How to Calculate a Predetermined Overhead Rate

How to Calculate a Predetermined Overhead Rate

What is a predetermined overhead rate?

A predetermined overhead rate is an estimated amount of overhead costs that will be incurred during a set period of time. This rate is used to allocate or apply overhead costs to products or services.

Predetermined overhead rates are essential to understand for eCommerce businesses as they can be used to price products or services more accurately. They can also be used to track the financial performance of a business over time.

In this post, you’ll learn all about:

  1. What overhead is and why it’s important to predict.
  2. Examples of predetermined overhead rates in real-world contexts.
  3. How this metric can directly impact your business.

But before we dive deeper into calculating predetermined overhead, we need to understand the concept of overhead itself.

What is overhead?

Overhead refers to all the indirect costs incurred in running a business. These costs cannot be easily traced back to specific products or services and are typically fixed in nature.

Examples of overhead costs include:

  • Rent
  • Utilities
  • Insurance
  • Office supplies

Anytime you can make the future less uncertain, you’ll be more successful in your business.

That’s the entire idea of predetermined overhead rates—by estimating the amount of overhead that will be incurred, you can better plan for and control these costs.

How do I know if a cost is overhead or not?

Despite what business gurus say online, “overhead” and “all business costs” are not synonymous.

So how do you know if a cost is overhead? Short answer: If it’s indirect and fixed, it’s most likely overhead.

Indirect costs are those that cannot be easily traced back to a specific product or service. For example, the office rent mentioned earlier can’t be directly linked to any one good or service produced by the business.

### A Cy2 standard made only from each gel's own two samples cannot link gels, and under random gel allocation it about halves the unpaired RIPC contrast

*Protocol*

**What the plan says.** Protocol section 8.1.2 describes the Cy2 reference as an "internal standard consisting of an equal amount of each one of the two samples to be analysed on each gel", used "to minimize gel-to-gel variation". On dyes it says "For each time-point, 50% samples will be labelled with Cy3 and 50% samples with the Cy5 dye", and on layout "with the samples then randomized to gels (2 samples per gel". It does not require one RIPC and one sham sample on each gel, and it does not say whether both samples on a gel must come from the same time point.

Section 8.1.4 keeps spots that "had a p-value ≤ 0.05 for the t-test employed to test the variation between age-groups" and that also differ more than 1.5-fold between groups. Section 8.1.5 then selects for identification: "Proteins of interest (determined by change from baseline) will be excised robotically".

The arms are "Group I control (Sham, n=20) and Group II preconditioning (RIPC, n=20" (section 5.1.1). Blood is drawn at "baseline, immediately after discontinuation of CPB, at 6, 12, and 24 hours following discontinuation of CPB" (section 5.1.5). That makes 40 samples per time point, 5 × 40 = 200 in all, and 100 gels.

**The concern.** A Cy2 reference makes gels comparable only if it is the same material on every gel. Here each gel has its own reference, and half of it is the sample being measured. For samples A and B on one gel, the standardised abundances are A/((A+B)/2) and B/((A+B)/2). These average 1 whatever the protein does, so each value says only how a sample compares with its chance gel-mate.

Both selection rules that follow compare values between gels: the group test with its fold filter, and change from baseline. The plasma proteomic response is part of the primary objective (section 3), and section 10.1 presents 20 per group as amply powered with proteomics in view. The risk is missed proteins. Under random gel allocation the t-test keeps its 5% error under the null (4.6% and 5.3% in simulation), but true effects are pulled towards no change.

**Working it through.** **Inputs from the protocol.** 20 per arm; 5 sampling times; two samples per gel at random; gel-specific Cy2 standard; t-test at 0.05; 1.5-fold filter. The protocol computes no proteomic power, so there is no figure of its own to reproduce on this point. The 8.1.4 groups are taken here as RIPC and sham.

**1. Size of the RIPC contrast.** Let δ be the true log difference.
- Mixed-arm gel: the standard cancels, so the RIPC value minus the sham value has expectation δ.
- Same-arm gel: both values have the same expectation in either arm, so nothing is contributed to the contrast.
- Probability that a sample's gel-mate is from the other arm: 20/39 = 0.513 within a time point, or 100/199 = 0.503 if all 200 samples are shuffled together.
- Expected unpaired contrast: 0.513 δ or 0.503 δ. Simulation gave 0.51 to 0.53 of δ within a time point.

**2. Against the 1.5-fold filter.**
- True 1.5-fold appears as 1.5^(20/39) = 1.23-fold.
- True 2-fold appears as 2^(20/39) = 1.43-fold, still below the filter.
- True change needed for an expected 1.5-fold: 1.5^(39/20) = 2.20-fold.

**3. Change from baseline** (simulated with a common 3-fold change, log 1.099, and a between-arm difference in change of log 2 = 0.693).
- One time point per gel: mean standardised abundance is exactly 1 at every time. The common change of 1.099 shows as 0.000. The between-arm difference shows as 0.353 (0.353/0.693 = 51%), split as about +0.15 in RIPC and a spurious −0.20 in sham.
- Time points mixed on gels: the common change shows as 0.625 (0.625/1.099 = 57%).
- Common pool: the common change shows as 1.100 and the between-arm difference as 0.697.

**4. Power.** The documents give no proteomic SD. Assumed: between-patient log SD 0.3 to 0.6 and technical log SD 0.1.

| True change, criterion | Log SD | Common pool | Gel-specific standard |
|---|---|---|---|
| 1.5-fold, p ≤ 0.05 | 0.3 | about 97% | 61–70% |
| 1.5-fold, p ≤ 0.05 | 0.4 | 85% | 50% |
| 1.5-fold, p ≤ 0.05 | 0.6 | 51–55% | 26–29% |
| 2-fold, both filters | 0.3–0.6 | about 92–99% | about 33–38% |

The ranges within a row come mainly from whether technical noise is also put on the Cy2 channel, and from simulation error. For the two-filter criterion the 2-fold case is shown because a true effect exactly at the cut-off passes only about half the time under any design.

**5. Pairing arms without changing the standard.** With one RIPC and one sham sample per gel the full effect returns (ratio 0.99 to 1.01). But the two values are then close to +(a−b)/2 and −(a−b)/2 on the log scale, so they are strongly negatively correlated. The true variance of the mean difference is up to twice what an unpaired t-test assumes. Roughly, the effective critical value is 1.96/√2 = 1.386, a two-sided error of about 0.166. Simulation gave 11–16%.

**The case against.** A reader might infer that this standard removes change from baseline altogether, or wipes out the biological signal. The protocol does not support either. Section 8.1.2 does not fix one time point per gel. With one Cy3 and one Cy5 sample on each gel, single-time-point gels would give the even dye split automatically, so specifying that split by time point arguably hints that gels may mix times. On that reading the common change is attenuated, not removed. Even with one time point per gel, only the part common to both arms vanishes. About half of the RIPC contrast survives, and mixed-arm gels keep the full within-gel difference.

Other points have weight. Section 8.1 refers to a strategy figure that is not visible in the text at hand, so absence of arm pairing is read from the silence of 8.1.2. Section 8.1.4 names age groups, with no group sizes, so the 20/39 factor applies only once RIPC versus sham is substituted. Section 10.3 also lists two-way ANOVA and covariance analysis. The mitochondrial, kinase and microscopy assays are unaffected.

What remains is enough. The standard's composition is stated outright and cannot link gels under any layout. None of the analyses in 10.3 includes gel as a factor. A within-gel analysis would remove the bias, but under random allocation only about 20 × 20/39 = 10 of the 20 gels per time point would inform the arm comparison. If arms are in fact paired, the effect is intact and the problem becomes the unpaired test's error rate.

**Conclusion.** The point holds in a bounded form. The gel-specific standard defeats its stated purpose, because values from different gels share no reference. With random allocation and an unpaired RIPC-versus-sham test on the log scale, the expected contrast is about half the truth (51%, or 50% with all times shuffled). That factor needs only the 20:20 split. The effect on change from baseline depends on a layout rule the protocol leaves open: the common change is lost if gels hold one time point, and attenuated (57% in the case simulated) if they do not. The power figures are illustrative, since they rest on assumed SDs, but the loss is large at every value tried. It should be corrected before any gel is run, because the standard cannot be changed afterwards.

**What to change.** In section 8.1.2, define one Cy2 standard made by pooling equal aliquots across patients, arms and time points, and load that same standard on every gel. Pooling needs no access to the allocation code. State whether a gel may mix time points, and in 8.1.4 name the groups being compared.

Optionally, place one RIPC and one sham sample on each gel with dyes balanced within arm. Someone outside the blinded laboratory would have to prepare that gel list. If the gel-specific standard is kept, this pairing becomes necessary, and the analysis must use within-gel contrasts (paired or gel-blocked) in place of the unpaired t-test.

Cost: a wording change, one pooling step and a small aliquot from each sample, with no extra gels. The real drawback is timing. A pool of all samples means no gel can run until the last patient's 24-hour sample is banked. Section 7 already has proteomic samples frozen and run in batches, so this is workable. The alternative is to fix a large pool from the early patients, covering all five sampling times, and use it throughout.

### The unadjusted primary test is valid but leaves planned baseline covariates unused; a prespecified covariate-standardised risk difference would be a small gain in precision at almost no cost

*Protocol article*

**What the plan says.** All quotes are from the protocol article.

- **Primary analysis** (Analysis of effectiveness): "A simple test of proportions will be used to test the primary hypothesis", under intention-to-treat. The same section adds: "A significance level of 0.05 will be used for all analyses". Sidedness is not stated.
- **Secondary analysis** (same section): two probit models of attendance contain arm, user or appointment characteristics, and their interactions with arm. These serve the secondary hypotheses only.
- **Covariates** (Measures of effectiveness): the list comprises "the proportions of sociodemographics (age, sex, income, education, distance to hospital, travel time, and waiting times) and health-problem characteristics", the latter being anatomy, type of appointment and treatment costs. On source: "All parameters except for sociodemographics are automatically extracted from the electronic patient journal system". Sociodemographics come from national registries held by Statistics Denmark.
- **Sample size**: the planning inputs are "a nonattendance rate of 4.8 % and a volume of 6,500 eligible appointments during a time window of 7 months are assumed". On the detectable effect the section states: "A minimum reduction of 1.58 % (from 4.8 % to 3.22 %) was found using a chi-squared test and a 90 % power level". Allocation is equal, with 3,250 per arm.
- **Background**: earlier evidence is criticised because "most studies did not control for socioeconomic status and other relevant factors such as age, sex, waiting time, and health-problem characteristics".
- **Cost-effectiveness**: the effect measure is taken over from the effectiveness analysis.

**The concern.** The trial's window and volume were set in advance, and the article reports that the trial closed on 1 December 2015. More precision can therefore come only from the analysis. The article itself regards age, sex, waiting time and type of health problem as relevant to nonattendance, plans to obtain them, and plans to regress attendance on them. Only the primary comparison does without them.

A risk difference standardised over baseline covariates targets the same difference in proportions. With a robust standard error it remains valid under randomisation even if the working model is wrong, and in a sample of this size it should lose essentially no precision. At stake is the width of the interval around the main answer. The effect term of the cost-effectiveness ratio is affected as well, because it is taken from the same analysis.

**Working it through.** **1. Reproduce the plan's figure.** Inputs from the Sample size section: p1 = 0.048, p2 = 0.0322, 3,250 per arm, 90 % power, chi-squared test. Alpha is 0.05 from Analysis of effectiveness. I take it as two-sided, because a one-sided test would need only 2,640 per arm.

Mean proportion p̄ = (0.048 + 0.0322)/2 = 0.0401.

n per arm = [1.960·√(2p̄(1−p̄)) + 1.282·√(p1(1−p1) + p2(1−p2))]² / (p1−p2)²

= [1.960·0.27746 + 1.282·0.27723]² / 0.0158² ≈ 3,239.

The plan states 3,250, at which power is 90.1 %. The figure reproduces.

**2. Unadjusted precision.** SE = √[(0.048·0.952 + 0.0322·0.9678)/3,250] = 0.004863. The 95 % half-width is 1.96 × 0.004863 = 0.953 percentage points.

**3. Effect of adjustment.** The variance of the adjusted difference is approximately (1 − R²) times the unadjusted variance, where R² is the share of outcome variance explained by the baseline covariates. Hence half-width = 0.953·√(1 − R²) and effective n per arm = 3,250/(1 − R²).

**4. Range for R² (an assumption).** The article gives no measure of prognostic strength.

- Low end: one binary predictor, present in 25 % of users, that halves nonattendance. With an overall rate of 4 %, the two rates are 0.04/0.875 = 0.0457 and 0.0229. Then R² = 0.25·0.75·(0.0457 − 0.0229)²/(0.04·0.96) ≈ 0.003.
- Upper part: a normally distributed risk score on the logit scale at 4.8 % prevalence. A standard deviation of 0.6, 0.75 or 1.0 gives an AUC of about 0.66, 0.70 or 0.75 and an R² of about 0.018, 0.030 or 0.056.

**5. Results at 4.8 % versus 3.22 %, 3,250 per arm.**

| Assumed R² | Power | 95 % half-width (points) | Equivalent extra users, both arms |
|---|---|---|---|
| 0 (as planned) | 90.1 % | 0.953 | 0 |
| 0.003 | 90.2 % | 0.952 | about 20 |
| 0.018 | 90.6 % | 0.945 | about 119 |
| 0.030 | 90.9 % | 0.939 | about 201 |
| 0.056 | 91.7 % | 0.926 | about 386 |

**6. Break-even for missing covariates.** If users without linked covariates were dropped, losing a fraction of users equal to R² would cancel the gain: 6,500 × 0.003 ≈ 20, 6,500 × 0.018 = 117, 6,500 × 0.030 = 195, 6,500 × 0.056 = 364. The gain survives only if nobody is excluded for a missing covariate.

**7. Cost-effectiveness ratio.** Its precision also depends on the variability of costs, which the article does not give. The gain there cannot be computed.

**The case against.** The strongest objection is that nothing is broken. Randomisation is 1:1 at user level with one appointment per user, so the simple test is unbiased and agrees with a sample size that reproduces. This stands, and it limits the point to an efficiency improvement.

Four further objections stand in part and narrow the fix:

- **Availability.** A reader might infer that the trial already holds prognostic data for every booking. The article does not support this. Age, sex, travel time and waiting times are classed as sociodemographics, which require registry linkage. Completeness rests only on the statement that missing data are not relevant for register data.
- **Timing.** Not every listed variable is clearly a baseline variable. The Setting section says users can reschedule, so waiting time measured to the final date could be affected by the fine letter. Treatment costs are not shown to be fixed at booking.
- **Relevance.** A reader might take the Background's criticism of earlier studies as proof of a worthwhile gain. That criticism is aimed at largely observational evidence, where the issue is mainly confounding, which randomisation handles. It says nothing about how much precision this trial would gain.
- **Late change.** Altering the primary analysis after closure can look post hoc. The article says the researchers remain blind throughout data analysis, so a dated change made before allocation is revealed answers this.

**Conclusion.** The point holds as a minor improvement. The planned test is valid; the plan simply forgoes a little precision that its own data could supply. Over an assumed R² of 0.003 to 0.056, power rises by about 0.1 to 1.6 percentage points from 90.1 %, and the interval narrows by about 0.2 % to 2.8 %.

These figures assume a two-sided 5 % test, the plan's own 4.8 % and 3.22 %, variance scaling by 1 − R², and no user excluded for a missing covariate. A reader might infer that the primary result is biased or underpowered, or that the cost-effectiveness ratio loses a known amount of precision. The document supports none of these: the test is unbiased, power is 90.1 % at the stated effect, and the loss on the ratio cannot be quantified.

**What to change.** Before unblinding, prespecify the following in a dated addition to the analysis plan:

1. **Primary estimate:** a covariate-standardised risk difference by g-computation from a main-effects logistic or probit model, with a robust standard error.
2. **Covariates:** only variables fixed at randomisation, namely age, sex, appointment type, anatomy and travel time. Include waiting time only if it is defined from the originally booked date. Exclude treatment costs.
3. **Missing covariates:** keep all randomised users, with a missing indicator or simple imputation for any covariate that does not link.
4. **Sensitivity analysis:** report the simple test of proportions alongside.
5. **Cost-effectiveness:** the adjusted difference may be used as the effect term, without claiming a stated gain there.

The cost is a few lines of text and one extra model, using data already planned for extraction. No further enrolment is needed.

Fixed costs are those that remain the same even when production or sales volume changes. So if your business is selling more products, you’ll still be paying the same amount in rent.

A good rule of thumb is to ask yourself if the cost will be incurred regardless of how much product you’re making.

For example, let’s say you own a small t-shirt company. The cost of your office rent would be considered overhead because it’s something you have to pay regardless of how many t-shirts you sell.

Conversely, the cost of the t-shirts themselves would not be considered overhead because it’s directly linked to your product (and obviously changes based on the volume of products you create and sell).

Why are predetermined overhead rates important?

Predetermined overhead rates are important because they provide a way to allocate overhead costs to products or services.

This allocation helps businesses to better understand the costs associated with rendering a service or producing a product. In other words, it gives you a clearer picture of your business’s profitability.

It also allows businesses to make more informed decisions when pricing their products or services. If you know how much overhead is associated with each product, you can add that cost to the price and ensure that you’re making a profit.

How to calculate a predetermined overhead rate

There are various ways to calculate a predetermined overhead rate. The most common method is to use the formula:

(Total Estimated Overhead Costs / Total Estimated Activity) x 100 = Predetermined Overhead Rate

For example, if a business has estimated that its overhead costs for the upcoming year will be $120,000 and its total estimated activity for the year is 12,000 hours, its predetermined overhead rate would be:

($120,000 / 12,000) x 100 = $10 per hour

That means this business will incur $10 of overhead costs for every hour of activity.

Another example: if a business has estimated that its overhead costs for the upcoming year will be $200,000 and its total estimated activity for the year is 25,000 hours, its predetermined overhead rate would be:

($200,000 / 25,000) x 100 = $8 per hour

Again, that means this business will incur $8 of overhead costs for every hour of activity.

Another way to calculate your predetermined overhead rate is by using a percentage of direct labor costs. To do this, you would use the following formula:

(Total Estimated Overhead Costs / Total Estimated Direct Labor Costs) x 100 = Predetermined Overhead Rate

For example, if a business has estimated that its overhead costs for the upcoming year will be $120,000 and its total estimated direct labor costs for the year are $600,000, its predetermined overhead rate would be: